- The elephant show is an old school circus-like performance that we walked out of because the trainers were harmfully riding on the animals backs, allowing tourists to do the same, and pulling on the elephants’ ears to get them to do tricks. Before the show started, Lisa did enjoy feeding bananas to the elephants, but even that wasn’t worth knowing that we’d paid extra to support animal cruelty.
- The Tibetan village has vegetarian food.
Update: We have now published a full comprehensive guide to the Yunnan Ethnic Village. It has information on getting there, what to do, and what not to do during your visit.
The Ibis Styles Kunming Nanping Hotel
We chose this hotel because it was close to the train station (Google Maps) where we arrived, close to the Nationalities Village, and reasonably priced. It didn’t hurt that we recognized the brand from previous trips, and knew that unlike some Chinese hotels, the quality would be good enough and they were allowed to accept foreigners.
The Ibis Styles Kunming Nanping Hotel was located near a mall complex and next to various shopping streets. The lobby was on the sixth floor of the building, and the staff was friendly. The employees at the front desk did not speak English (at least not once they found out that Dannie spoke Chinese), but we had made our reservations online though Booking.com, which makes things easier when when it’s time to check in. I saw another guest there who only spoke English, so I guess he didn’t have any trouble either.
On the same floor as the lobby there was a padded area for children to play, featuring books, balls and bean bag chairs. Lisa liked this room a lot and wanted to go there constantly. Nearby there was a billiard table and exercise machines for adults. On the other side of the lobby there was a dining area where we had a breakfast buffet in the morning. There were a lot of asian options, but surprisingly there was also western fare, including eggs, toast and precious coffee.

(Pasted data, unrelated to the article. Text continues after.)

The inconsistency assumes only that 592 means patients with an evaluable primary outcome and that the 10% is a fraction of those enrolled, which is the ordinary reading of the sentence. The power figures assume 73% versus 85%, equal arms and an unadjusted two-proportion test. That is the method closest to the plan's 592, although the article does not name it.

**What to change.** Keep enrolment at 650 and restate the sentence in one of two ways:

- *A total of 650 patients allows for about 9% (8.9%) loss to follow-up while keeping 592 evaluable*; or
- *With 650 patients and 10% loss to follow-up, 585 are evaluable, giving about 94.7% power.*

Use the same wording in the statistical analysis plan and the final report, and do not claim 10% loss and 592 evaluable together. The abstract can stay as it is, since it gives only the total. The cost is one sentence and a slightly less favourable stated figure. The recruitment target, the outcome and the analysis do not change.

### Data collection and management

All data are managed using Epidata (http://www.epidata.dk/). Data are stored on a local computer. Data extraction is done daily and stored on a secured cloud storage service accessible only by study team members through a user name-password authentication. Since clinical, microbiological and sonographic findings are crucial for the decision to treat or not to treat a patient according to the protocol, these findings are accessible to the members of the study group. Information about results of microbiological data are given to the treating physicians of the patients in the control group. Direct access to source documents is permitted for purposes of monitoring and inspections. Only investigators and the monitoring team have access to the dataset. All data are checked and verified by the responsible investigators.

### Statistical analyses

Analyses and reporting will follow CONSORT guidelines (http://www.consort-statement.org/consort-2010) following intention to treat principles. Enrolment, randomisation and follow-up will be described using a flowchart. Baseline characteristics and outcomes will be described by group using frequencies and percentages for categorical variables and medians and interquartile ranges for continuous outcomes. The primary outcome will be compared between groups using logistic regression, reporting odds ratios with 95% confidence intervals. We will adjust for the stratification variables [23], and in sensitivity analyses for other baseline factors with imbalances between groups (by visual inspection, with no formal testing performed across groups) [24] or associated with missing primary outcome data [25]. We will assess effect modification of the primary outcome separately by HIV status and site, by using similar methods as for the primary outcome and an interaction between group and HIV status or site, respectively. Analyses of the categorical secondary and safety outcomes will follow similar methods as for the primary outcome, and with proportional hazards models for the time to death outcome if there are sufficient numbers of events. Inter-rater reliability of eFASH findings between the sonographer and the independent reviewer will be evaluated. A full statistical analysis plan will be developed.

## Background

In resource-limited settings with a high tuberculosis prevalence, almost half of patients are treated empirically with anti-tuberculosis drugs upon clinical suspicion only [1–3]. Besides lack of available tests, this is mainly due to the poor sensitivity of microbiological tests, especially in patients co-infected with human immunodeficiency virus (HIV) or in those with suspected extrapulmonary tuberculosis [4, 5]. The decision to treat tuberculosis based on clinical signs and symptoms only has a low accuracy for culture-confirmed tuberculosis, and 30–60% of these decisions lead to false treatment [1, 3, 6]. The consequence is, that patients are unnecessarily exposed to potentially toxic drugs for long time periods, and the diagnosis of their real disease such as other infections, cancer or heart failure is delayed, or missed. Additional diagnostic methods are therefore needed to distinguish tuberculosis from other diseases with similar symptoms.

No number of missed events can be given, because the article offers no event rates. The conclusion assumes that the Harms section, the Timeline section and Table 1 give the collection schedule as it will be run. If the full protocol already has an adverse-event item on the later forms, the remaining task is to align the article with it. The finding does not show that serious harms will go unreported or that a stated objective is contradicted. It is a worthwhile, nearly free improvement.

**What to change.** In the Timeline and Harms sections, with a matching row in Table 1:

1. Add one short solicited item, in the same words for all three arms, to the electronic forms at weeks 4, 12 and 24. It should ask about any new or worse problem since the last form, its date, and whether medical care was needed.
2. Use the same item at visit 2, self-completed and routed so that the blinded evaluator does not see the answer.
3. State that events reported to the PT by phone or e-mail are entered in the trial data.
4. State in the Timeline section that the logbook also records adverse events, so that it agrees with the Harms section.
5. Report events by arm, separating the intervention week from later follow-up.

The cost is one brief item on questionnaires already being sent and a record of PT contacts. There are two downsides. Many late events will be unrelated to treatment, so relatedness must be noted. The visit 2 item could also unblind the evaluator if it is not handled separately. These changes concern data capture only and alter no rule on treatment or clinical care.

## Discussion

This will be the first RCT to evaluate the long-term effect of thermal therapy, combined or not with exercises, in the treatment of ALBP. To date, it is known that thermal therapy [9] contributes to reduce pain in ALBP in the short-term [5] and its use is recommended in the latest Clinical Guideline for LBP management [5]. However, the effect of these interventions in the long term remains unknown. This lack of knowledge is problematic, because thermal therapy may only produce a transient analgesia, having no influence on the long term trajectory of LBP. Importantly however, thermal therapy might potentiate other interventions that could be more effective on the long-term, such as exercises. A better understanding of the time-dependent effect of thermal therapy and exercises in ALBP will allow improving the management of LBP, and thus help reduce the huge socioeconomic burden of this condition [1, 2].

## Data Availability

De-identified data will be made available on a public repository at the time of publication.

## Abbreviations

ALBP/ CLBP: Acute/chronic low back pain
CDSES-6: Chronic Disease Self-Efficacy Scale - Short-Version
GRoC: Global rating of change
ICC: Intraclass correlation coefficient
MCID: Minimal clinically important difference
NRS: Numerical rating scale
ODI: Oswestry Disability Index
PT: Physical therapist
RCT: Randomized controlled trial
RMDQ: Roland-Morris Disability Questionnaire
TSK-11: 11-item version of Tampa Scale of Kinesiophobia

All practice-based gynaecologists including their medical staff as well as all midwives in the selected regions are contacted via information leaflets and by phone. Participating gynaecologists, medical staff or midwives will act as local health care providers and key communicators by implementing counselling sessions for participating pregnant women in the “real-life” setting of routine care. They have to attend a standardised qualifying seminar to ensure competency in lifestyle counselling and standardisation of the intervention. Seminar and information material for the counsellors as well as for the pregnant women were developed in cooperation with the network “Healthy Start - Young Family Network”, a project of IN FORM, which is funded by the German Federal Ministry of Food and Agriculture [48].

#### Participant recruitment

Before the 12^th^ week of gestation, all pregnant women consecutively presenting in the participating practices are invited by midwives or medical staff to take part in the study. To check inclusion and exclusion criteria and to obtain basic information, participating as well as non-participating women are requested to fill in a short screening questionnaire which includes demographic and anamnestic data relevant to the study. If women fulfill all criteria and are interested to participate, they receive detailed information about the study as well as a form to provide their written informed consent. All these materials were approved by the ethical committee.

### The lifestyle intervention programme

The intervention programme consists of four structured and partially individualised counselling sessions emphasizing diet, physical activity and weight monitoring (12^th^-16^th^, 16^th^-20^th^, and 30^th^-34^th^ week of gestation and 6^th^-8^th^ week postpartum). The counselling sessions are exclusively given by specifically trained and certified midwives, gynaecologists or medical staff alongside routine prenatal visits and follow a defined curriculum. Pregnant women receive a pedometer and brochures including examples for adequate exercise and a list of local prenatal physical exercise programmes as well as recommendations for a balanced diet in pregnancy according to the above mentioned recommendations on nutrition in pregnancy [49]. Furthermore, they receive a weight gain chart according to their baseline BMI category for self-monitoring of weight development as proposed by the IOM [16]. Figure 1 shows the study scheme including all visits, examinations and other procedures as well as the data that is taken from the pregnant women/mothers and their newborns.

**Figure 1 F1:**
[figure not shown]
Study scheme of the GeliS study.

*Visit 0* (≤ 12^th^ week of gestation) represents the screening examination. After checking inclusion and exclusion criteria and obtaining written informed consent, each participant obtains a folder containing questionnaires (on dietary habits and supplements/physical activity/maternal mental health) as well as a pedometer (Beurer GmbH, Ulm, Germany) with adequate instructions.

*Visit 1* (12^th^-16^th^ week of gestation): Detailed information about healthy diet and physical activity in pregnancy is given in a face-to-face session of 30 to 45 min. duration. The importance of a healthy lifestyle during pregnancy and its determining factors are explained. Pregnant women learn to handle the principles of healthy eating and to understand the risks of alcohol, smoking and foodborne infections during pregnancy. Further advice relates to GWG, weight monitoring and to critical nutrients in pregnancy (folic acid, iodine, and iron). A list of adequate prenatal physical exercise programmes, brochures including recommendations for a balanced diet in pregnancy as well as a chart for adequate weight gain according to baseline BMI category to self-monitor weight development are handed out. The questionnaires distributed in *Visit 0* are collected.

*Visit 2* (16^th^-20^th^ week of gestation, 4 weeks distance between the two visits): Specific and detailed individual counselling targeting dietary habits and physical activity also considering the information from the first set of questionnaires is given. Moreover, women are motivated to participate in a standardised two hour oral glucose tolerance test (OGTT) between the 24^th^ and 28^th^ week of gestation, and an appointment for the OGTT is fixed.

Our room was comfortable and quiet, though the layout was unusual. The bedroom was large, and had a big counter that we used for eating takeout. There was a big tv that we used to occupy Lisa while Dannie and I relaxed. The toilet and shower were both in individual stalls, which looked a little strange but didn’t really interfere with their use. The toilet had a bidet, which is very uncommon in China. Everything was very clean.
The reason we use sites like Booking.com (there are others, of course) is that the listings in China will tell you right in the first sentence if they are not legally allowed to accept foreigners. We got screwed too many times in the past.
We left a lot of the city unexplored, but we know we’ll be back again. After all, we have to do a visa run every two months, and Kunming is on our way out of the country. We were pleasantly surprised by how easy it was to enjoy Kunming with our daughter, at least in the parts that we visited.
We hope that you found this post useful. If you did, you might want to check out some of the other destinations we’ve visited and explored more thoroughly in Europe, China, and Asia more generally on our destinations page. If you are in the process of planning your trip, don’t forget to visit our resources page for travel tools and products that we think you’ll find useful. Enjoy your trip! And don’t forget to sign up for our newsletter.